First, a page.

Step 6: Roundness of Cells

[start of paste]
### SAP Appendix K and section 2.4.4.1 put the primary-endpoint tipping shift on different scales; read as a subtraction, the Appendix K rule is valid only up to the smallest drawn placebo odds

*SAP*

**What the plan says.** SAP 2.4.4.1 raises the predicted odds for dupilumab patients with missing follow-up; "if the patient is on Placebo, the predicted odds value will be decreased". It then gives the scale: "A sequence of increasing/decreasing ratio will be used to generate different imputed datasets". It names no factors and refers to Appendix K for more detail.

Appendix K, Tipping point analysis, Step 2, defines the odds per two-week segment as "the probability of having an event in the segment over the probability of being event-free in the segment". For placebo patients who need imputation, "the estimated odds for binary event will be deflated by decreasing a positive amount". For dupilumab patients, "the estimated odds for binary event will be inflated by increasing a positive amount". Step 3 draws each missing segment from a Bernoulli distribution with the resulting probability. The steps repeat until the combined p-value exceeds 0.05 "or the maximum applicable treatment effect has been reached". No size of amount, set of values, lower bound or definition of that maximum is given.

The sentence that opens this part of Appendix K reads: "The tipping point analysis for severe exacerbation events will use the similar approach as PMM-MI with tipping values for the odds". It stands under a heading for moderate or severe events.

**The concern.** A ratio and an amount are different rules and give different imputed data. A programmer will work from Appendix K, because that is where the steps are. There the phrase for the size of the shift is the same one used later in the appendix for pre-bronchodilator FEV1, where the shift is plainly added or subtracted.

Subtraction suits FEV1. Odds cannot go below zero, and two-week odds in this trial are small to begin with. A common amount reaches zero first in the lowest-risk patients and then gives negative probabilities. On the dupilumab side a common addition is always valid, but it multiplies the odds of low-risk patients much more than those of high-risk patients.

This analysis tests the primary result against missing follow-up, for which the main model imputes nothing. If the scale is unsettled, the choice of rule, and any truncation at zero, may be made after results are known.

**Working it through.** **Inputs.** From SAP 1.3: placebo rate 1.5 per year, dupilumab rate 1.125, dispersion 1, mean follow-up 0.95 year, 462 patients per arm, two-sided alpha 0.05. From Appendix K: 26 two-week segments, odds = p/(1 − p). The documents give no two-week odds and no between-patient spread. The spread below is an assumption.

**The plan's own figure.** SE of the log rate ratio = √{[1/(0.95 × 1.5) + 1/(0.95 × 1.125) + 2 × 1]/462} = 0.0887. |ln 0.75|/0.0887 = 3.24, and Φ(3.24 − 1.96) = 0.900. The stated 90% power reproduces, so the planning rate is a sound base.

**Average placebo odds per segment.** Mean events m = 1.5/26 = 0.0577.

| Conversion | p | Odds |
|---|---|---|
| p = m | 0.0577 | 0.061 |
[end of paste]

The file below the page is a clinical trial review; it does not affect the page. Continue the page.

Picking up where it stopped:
Before being able to measure the roundness of blob in an image, we need to convert from RGB to grayscale, binarize, invert, and filter the image. A filtering technique is using the function bwareaopen, which filters the image of interest and it removes any specs or pixels that are too small that don’t represent the size of a cell. A structuring element is created with a shape of a disk and neighborhood of 2 and it is used to fill in any gaps in the background or within the cells. Then we use the function bwboundaries which traces blobs and and stores it into a matrix. We then label the image using different colors so that it becomes a clearer visual. Next, using a for loop that runs according to the number of objects and holes found in the image, it sets a boundary around the blobs corresponding to this array. Once this loop finishes, another loop begins, again according to the numbers of objects and holes found in the image. This time we use the function regionprops which gathers certain properties like area from the array and stores the information containing the number of objects and holes. Using this information, we calculate the area and perimeter of these objects using the centroid shape. A threshold is set in order to compare the results once we calculate the metric unit of a circular object and plots this measurement as text beside the centroids calculated. The final code will display the roundness of the different cells found in the image and any values close to the value one will be more round than others. A value of 1 implies that the cell is perfectly round and is in good condition to be passaged.